Electrical Safety Training in 2021
By Jonathan Travis, Contributor
In the face of a global pandemic almost every organization has had to rethink the way it performs employee training, and this does not exclude electrical safety training.
Having an instructor in the classroom who can interact with the group and facilitate hands-on training has always been a necessity in the electrical safety world. Electrical safety standards even call out the importance of students to demonstrate their skills and abilities during the training.
With virtual training becoming the most practical way to get information in front of the students during the pandemic, it is becoming quite clear that hands-on and practical instruction is posing to be a challenge.
The question then becomes whether we can use a virtual training platform and still get the entire training, including hands-on demonstrations, done properly?
THE VIRTUAL CLASSROOM
Through my own experience of being a virtual trainer and a virtual student I have been pleasantly surprised how well the on-line classrooms are working. Even after standing in front of a camera for an 8-hour session I felt the students were still engaged in the material and acting as if I was right in the room with them. I will not get into what platform works best or what gadgets you can install to make them run a little smoother, but I will say, in general, they work well and are easy to use. So, for theoretical and example-based training, the virtual classroom works perfectly.
What topics can easily be covered virtually?
Luckily, the underlying material for electrical safety training has not changed at all. There may be a few slight differences, but essentially you want to cover how to start and finish an electrical job safely. If an electrical worker can figure out what hazards he is up against, what is the potential severity of an incident, how to mitigate any risk in a safe way, and then the safest way to perform the work, then you’ve got it covered.
Every course should go over the following material, and this can all easily be done virtually:
- How to determine a shock hazard
- Effects of a shock on the human body
- Step and touch potential
- Voltage tables for distances and shock boundaries
- How to determine an arc flash hazard
- Effects of an arc flash on the human body
- Reading and interpreting arc flash hazard labels
- Examples of when you are exposed to shock and arc flash
- How to select appropriate PPE
- Other methods of hazard control
- Emergency preparedness and response
All of these topics are straightforward, and it is not the intent of this article to go over each one in detail. The main point I want to illustrate is that whether the instructor is in the room is not going to impact the knowledge transfer on these items.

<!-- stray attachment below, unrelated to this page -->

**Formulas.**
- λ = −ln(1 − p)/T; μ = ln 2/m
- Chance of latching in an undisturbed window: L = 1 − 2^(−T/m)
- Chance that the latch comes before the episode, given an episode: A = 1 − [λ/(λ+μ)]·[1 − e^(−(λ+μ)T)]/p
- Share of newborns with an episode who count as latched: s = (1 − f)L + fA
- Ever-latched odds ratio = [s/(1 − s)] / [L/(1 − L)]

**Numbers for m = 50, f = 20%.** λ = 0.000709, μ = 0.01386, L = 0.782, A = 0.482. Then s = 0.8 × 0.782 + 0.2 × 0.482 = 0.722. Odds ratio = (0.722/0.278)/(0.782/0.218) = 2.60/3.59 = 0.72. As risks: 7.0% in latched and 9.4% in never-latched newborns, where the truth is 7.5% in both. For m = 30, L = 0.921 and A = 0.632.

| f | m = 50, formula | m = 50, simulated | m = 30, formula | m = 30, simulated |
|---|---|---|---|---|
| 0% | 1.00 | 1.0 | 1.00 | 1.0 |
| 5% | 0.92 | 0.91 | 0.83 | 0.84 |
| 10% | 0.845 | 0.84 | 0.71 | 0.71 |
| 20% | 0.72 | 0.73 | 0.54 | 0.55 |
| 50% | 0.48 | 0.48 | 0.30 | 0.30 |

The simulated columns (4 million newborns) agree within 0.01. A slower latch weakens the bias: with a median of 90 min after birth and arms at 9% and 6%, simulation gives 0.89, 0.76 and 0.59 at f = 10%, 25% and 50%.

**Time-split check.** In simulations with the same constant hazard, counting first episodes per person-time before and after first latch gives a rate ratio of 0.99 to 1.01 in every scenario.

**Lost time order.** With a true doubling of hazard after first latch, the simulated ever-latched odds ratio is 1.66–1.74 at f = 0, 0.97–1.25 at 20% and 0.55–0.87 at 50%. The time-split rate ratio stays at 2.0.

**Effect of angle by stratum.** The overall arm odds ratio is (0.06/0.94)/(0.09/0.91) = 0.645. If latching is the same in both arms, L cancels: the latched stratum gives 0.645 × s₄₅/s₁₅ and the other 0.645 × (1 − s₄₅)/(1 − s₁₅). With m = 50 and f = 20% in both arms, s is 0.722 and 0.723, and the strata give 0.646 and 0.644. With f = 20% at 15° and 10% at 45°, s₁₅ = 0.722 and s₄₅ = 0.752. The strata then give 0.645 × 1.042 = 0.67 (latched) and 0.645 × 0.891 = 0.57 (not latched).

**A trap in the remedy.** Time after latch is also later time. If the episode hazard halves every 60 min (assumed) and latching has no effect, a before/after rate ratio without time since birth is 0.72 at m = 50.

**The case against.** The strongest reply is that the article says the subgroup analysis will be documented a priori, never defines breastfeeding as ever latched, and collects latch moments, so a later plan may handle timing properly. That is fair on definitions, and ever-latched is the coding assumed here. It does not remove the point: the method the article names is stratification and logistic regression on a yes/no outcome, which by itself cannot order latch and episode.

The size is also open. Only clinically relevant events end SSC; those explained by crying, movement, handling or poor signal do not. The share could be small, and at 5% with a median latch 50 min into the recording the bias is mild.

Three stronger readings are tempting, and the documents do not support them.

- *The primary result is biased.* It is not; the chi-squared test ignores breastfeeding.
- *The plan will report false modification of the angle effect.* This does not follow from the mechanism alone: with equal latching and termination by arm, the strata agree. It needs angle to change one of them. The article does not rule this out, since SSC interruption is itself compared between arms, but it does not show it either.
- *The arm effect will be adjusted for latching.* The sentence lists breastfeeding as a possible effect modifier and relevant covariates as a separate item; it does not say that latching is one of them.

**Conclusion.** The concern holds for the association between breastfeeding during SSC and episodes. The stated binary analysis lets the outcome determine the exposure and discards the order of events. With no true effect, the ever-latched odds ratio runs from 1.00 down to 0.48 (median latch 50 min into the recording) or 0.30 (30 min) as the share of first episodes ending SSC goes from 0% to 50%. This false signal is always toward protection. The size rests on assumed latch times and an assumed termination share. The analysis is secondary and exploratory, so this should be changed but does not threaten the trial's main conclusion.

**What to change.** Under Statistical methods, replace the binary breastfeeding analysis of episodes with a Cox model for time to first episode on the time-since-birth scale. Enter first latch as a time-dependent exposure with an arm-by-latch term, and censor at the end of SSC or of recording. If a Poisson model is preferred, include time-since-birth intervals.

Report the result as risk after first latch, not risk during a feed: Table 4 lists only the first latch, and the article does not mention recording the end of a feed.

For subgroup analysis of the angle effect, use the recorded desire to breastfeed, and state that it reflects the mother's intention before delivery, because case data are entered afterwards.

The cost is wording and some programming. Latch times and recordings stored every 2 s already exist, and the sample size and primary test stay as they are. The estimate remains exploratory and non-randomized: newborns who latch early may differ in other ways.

HOW TO PERFORM HANDS-ON & PRACTICAL
In previous years, this is the part of the course when the instructor would either bring in some example materials (tools and equipment) that the class can use, or the entire class would get up and go out in the facility to do demonstrations on some de-energized equipment. Here in lies the problem with a virtual session.
There are two key tasks that every electrical safety trainer should get the students to demonstrate:
- Operating a disconnect (and applying locks)
- Testing for absence of voltage (the most critical step in establishing an electrically safe work condition).
Other courses may require hands-on training for tasks which are related to working on high voltage equipment or other unique equipment types. We will exclude these for the sake of simplicity, but you should be able to apply the same methodologies to those topics for virtual training as well.
So far, we have been using two methods to get the students to experience the hands-on curriculum. Either bring the materials to the class or have the class perform the demonstrations in the field under supervision.
If you opt to bring materials to the class, while the trainer will not be in the same room, he will still be able to see what you are doing. By bringing an old disconnect switch or breaker to the classroom and positioning it in front of the camera you can still demonstrate your abilities. Every electrical worker should have access to a voltage detector they can bring to the training session as well as locks and tags. With a little organization and patience, each student can demonstrate their skills and knowledge on the screen.
IDENTIFY A RESPONSIBLE PERSON
If bringing equipment into the room is not an option, then you may have to designate a responsible person to act on behalf of the trainer. This would typically be a supervisor or a manager who has knowledge of the electrical safety procedures and protocols. Prior to the course, the responsible person would spend time with the trainer making sure they fully understand what is required of them. After the theoretical training session is complete, the responsible person would schedule time with each of the participants to witness them demonstrating the necessary tasks for their jobs. The responsible person then reports back to the trainer and certificates are distributed.
While it may look and feel a little different in 2021, electrical safety training has not changed all that much. Add in some technology and creativity and you can still complete a comprehensive training session.
With a little thought and pre-planning, I believe any hands-on task can be completed as part of a virtual training session and therefore satisfy the requirements of the electrical safety standards.
Jonathan Travis, P. Eng., PMP is the CEO of Leaf Electrical Safety, providing arc flash studies, electrical safety training, and electrical safety program development to industrial clients worldwide. He can be reached at 506.434.4602 (www.LeafElectricalSafety.com).
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